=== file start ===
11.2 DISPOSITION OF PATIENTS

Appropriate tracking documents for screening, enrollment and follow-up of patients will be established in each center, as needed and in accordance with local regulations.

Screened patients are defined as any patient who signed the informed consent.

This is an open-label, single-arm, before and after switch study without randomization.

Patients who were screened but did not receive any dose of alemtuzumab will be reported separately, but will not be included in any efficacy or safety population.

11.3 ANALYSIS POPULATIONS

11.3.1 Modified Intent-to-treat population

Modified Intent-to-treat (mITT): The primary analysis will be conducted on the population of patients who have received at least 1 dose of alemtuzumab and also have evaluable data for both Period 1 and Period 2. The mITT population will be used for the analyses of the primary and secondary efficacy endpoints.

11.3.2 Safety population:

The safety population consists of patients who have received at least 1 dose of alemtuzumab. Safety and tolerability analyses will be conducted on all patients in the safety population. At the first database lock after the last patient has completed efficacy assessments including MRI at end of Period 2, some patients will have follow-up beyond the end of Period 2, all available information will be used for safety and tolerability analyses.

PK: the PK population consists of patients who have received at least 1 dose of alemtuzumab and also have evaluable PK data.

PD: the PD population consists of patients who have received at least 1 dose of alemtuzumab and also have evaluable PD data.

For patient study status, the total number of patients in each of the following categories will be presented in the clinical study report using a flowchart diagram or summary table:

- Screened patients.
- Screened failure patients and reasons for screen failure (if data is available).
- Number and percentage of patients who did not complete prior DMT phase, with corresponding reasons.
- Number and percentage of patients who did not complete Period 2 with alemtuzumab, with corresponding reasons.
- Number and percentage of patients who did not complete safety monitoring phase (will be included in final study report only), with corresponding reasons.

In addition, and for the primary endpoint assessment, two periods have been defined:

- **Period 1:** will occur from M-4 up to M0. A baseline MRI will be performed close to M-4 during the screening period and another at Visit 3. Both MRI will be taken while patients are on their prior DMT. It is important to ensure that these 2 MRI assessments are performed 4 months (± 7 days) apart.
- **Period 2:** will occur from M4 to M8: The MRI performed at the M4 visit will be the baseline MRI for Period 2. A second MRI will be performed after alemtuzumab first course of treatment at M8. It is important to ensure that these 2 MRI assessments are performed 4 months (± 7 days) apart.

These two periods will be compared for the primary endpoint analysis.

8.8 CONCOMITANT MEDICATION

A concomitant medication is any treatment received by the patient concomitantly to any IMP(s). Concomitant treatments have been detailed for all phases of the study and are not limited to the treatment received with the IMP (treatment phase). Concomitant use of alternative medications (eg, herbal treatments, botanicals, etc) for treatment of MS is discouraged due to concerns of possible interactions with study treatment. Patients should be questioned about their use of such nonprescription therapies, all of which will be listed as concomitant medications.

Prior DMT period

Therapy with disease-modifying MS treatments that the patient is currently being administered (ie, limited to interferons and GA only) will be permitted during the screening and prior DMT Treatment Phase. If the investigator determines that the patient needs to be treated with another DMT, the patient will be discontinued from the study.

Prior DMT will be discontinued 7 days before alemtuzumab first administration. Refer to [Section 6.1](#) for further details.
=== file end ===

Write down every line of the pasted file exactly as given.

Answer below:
11.2 DISPOSITION OF PATIENTS

Appropriate tracking documents for screening, enrollment and follow-up of patients will be established in each center, as needed and in accordance with local regulations.

Screened patients are defined as any patient who signed the informed consent.

This is an open-label, single-arm, before and after switch study without randomization.

Patients who were screened but did not receive any dose of alemtuzumab will be reported separately, but will not be included in any efficacy or safety population.

11.3 ANALYSIS POPULATIONS

11.3.1 Modified Intent-to-treat population

Modified Intent-to-treat (mITT): The primary analysis will be conducted on the population of patients who have received at least 1 dose of alemtuzumab and also have evaluable data for both Period 1 and Period 2. The mITT population will be used for the analyses of the primary and secondary efficacy endpoints.

11.3.2 Safety population:

The safety population consists of patients who have received at least 1 dose of alemtuzumab. Safety and tolerability analyses will be conducted on all patients in the safety population. At the first database lock after the last patient has completed efficacy assessments including MRI at end of Period 2, some patients will have follow-up beyond the end of Period 2, all available information will be used for safety and tolerability analyses.

PK: the PK population consists of patients who have received at least 1 dose of alemtuzumab and also have evaluable PK data.

PD: the PD population consists of patients who have received at least 1 dose of alemtuzumab and also have evaluable PD data.

For patient study status, the total number of patients in each of the following categories will be presented in the clinical study report using a flowchart diagram or summary table:

- Screened patients.
- Screened failure patients and reasons for screen failure (if data is available).
- Number and percentage of patients who did not complete prior DMT phase, with corresponding reasons.
- Number and percentage of patients who did not complete Period 2 with alemtuzumab, with corresponding reasons.
- Number and percentage of patients who did not complete safety monitoring phase (will be included in final study report only), with corresponding reasons.

In addition, and for the primary endpoint assessment, two periods have been defined:

- **Period 1:** will occur from M-4 up to M0. A baseline MRI will be performed close to M-4 during the screening period and another at Visit 3. Both MRI will be taken while patients are on their prior DMT. It is important to ensure that these 2 MRI assessments are performed 4 months (± 7 days) apart.
- **Period 2:** will occur from M4 to M8: The MRI performed at the M4 visit will be the baseline MRI for Period 2. A second MRI will be performed after alemtuzumab first course of treatment at M8. It is important to ensure that these 2 MRI assessments are performed 4 months (± 7 days) apart.

These two periods will be compared for the primary endpoint analysis.

8.8 CONCOMITANT MEDICATION

A concomitant medication is any treatment received by the patient concomitantly to any IMP(s). Concomitant treatments have been detailed for all phases of the study and are not limited to the treatment received with the IMP (treatment phase). Concomitant use of alternative medications (eg, herbal treatments, botanicals, etc) for treatment of MS is discouraged due to concerns of possible interactions with study treatment. Patients should be questioned about their use of such nonprescription therapies, all of which will be listed as concomitant medications.

Prior DMT period

Therapy with disease-modifying MS treatments that the patient is currently being administered (ie, limited to interferons and GA only) will be permitted during the screening and prior DMT Treatment Phase. If the investigator determines that the patient needs to be treated with another DMT, the patient will be discontinued from the study.

Prior DMT will be discontinued 7 days before alemtuzumab first administration. Refer to [Section 6.1](#) for further details.